The first time Mike Ranta paddled across Canada in 2014, the idea was to raise money for a youth centre in his hometown of Atikokan, Ontario.
Now, two years later, the 44-year-old and his dog Spitzi are getting ready to embark on another cross-country voyage to support Canadian veterans.
Ranta spent the weekend in Yellowknife – his first visit to the territory – meeting with veterans and getting them to sign his canoe ahead of an epic 200-day, 8000-kilometer journey.
The plan is to depart from Vancouver, British Columbia on April 1 and arrive at Cape Breton Island, Nova Scotia in time for his 45th birthday on September 29.
Ranta will hug the American border for much of his journey, portaging from one waterway to the next en route to Canada’s east coast.
He followed a similar route in 2014 before calling it a trip 150 kilometers shy of Cape Breton because of weather.
While he didn’t reach his final destination, the trip was the longest-ever solo paddle completed in a single season.
“On October 9 of 2014, I was the first person to cross the North American continent solo by canoe in one season,” he told Moose FM.
But that doesn’t mean he didn’t hit any speed bumps along the way. From being tagged by lightning on the Winnipeg River to coming across a dead body, his cross-country journey was anything but ordinary.
“I never got struck directly but it was very, very close,” said Ranta of his close call with lightning. “It was to the point where it took me off my feet.
“It was very scary. I lost my hearing for a day and a half and I lost sight out of one eye for about six hours because of the flash.”
Ranta also endured heavy rain and had several encounters with wildlife over the course of his journey.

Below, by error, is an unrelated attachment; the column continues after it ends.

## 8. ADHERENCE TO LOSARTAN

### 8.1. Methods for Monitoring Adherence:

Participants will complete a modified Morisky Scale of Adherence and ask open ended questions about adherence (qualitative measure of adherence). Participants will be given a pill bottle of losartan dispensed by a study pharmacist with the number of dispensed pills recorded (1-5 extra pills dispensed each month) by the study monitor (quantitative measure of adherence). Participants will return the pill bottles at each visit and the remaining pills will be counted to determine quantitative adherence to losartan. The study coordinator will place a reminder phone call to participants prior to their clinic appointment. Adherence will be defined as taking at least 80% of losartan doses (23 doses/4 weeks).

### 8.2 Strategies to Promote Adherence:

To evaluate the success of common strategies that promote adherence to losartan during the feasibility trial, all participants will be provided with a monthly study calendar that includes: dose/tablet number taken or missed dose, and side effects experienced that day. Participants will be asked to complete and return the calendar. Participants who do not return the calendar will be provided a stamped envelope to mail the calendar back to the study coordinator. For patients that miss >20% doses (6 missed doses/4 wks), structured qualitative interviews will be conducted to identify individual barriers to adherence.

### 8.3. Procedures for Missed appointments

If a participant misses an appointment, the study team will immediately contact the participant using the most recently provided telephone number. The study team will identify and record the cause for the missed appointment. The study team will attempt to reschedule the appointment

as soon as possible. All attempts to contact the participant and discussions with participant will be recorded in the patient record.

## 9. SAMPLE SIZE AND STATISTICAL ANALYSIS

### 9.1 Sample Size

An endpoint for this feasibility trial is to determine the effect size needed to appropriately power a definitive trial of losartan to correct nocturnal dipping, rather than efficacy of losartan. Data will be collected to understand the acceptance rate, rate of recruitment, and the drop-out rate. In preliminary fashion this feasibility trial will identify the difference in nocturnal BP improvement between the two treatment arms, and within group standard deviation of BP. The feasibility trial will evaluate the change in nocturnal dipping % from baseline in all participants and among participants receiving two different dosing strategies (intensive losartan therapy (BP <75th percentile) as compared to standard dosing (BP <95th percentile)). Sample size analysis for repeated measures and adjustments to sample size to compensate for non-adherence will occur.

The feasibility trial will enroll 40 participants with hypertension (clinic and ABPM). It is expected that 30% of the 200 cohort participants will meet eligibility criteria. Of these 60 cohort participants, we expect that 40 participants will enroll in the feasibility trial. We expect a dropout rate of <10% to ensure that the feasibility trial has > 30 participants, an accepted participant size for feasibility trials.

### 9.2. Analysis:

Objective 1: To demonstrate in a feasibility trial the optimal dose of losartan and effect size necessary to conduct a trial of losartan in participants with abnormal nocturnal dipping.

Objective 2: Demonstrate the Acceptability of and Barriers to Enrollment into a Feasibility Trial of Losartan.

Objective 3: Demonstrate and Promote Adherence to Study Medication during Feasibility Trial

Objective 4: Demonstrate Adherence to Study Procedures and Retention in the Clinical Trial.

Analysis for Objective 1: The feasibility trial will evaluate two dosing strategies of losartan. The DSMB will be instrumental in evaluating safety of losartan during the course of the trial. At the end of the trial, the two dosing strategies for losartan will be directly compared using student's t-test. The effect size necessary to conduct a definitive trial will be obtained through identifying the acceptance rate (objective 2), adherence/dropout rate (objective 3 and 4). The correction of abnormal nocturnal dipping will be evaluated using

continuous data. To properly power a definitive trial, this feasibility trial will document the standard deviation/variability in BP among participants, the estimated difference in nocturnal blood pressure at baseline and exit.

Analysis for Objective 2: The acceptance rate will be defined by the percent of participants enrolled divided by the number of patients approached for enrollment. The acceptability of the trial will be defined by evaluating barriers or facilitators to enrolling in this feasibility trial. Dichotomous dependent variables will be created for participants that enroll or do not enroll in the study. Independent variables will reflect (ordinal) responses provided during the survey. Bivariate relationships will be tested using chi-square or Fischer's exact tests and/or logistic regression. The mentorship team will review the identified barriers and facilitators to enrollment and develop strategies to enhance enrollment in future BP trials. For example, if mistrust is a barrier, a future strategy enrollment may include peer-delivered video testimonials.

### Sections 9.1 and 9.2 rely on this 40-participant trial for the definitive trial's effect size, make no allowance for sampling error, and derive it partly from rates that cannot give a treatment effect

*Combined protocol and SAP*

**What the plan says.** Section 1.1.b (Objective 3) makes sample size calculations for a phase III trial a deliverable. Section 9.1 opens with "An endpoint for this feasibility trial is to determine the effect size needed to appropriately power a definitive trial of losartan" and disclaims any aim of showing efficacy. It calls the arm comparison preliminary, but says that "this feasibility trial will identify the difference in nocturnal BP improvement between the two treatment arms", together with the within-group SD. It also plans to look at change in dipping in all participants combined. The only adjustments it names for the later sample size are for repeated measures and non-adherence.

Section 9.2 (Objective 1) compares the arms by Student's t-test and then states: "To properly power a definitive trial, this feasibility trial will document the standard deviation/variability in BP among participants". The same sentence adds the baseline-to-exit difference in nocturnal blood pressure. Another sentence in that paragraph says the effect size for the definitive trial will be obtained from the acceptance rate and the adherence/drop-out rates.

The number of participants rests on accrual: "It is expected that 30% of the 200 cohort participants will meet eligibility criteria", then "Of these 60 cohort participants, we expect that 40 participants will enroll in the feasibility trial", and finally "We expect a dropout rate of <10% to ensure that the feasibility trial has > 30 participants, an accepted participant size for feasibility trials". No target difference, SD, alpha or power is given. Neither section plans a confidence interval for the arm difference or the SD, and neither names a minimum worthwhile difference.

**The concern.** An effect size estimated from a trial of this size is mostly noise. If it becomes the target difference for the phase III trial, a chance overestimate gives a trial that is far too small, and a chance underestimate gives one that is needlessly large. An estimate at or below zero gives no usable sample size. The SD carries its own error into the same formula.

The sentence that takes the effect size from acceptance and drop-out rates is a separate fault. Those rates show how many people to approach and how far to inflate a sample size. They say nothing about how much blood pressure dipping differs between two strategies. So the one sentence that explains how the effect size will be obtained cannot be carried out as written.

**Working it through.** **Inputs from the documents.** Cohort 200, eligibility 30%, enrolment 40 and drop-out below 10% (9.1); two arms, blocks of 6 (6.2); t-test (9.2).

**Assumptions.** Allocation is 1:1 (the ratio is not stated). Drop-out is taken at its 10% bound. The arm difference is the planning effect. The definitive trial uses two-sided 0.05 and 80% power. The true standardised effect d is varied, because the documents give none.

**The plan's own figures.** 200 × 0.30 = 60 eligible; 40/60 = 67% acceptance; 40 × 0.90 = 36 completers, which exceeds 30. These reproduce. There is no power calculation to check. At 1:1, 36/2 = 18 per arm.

Hailing from what he calls the canoe capital of Canada, Ranta says paddling comes naturally to him but that even he needs to spend months preparing for larger trips both mentally and physically.
In 2014, he gained 80 pounds before embarking on his paddle – all of which he shed by the time he reached the east coast.
Asked why he wants to do the trip again, Ranta says it’s to bring attention to a demographic he feels is hurting in Canada.
“We’ve got two things in our country that are probably the most important and that’s our youth and our elderly,” he said.
“A lot of our veterans are hurting right now but they’re the reason we have what we have today.
“I also want to show the kids in my community and across Canada that no matter how big your dream is, always push forward. It’s only a failure if you quit.”
Even though many groups recognize Ranta’s 2014 paddle as the longest-ever by a solo canoeist in a single season, the feat has yet to be recognized by Guinness World Records.
But that doesn’t seem to bother him too much.
“When everything came down to it, they wanted my film and they wanted my original journal that I put everything in as proof and I couldn’t let that go,” he said.
“The people that I care about the most know exactly what I pulled off and that’s what means everything to me.
“Once I was done the trip, it really didn’t matter. I got to paddle across such a great nation and appreciate everything we have here.
“Honestly, the recognition from Guinness or anyone else for that matter finishes in second place compared to the pride I felt going across the country.”
Upon the successful completion of his next trip, Ranta hopes to speak in the House of Commons as a voice for Canada’s veterans.
After that, he says a paddle in some pristine Northern waters might be in the cards.
“I’d really like to branch out and hit some of the waterways and old voyageur routes up here,” he said. “The idea is really intriguing to me and I could definitely see it quenching my curiosity in the future.”